Lumbar Interbody Fusion
Spinal fusion is a surgical procedure used to correct problems with the small bones in the spine (vertebrae). The basic idea is to fuse together the painful vertebrae so that they heal into a single, solid bone. An interbody fusion involves removing the intervertebral disk. When the disk space has been cleared out, a metal, plastic or bone spacer is implanted between the two adjoining vertebrae.
These spacers, or “cages”, usually contain bone graft material. This promotes bone healing and facilitates the fusion. After the cage is inserted, surgeons often use metal screws, plates and rods to further stabilize the spine.
An interbody fusion can be performed using a variety of different approaches.
Anterior Lumbar Interbody Fusion (ALIF): In an ALIF, the procedure is performed from the front. With this approach, the organs and blood vessels must be moved to the side. This allows the surgeon to access the spine without moving the nerves. It provides the patient with a large graft window and better endplate coverage, further increasing the likelihood of fusion.
Transforaminal Lumbar Interbody Fusion (TLIF): When a posterior spinal fusion is required, such as for a spondylolisthesis (slippage of the spine), tumors or trauma, there are many techniques a surgeon can employ to create a solid fusion of the lumbar spine bones. One of these techniques, TLIF, is performed through a posterior incision over the patient’s lumbar spine. The surgeon takes down the bone that covers the spinal canal and moves the spinal cord out of the way to get to the space between the two lumbar vertebrae. The surgeon takes out the soft disc material between the two bones and places a cage (a device to hold bone graft) between the two bones. This cage, along with the bone graft, will promote the fusion of the two bones to stabilize the spine. This procedure can be performed in an open technique or using a minimally invasive technique.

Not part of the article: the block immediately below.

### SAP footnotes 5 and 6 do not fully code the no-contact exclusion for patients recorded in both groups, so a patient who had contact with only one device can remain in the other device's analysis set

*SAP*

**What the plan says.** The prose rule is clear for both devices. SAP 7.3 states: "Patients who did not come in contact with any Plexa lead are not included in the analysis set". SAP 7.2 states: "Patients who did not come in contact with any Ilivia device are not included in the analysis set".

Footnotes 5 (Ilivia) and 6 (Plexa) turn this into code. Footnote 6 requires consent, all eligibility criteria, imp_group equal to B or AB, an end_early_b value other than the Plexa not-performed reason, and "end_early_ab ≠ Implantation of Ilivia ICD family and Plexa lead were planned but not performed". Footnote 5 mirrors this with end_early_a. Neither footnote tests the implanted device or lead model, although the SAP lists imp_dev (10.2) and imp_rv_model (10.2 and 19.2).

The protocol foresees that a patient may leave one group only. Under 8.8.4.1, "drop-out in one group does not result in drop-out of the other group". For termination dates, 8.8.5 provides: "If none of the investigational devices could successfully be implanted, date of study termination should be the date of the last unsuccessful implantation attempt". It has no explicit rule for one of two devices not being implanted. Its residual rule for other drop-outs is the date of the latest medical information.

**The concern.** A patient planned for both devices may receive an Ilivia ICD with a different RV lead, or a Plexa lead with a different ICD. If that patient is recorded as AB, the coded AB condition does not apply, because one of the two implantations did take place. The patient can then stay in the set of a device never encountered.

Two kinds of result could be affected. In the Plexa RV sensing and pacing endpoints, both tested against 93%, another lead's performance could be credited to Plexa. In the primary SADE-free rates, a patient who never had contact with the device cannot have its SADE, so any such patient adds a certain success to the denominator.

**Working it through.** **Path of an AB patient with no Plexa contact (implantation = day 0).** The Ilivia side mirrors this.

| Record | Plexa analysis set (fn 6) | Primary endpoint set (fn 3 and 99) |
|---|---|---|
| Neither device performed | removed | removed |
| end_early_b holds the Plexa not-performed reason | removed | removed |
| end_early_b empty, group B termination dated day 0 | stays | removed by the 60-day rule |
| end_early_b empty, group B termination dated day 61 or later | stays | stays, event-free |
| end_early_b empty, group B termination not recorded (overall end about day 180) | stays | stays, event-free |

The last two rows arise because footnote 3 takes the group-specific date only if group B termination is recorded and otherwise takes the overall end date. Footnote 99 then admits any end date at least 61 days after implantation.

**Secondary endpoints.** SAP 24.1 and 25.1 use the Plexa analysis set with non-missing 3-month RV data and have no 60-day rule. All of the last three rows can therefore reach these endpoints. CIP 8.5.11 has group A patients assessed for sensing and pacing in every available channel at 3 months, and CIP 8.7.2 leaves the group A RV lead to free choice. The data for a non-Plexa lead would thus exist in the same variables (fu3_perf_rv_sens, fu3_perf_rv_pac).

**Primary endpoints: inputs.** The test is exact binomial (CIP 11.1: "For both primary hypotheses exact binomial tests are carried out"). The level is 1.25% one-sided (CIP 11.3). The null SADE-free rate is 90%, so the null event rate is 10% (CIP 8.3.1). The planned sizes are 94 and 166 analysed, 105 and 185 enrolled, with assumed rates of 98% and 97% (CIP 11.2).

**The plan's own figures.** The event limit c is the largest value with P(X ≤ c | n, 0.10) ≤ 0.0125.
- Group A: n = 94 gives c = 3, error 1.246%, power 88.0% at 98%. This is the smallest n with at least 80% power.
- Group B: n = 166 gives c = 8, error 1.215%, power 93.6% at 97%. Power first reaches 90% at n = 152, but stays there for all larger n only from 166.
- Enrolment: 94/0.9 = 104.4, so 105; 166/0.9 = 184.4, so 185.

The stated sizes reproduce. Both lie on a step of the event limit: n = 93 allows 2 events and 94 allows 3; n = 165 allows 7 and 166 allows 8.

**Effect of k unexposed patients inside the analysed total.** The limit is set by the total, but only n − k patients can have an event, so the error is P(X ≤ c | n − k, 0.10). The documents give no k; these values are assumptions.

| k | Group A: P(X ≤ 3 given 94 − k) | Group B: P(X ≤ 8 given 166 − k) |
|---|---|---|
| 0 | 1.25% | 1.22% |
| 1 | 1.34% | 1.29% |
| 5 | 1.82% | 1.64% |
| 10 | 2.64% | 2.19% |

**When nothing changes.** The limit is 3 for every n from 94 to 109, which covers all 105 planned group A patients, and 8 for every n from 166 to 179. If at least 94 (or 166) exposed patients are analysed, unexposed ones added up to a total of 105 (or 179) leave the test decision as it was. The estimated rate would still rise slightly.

Extreme Lateral Interbody Fusion (XLIF). XLIF is a technique used to promote fusion between two vertebral bodies. It is a minimally invasive procedure compared to the traditional open procedure which involved a large incision on the patient’s side or chest wall. The procedure is performed with the patient in the lateral position on the operating table. Using X-ray to guide his incision, the surgeon inserts a small tube from the patient’s side down to the spine. The procedure is then performed through this tube. Using X-ray and direct visualization with a microscope, the surgeon removes the disc material between the vertebral bodies and places a cage with bone graft to cause the two vertebral bodies to fuse into one bone. After the procedure, some patients may experience pain or weakness in their ability to flex their hip; however, most of these side effects are gone within days to weeks of the procedure.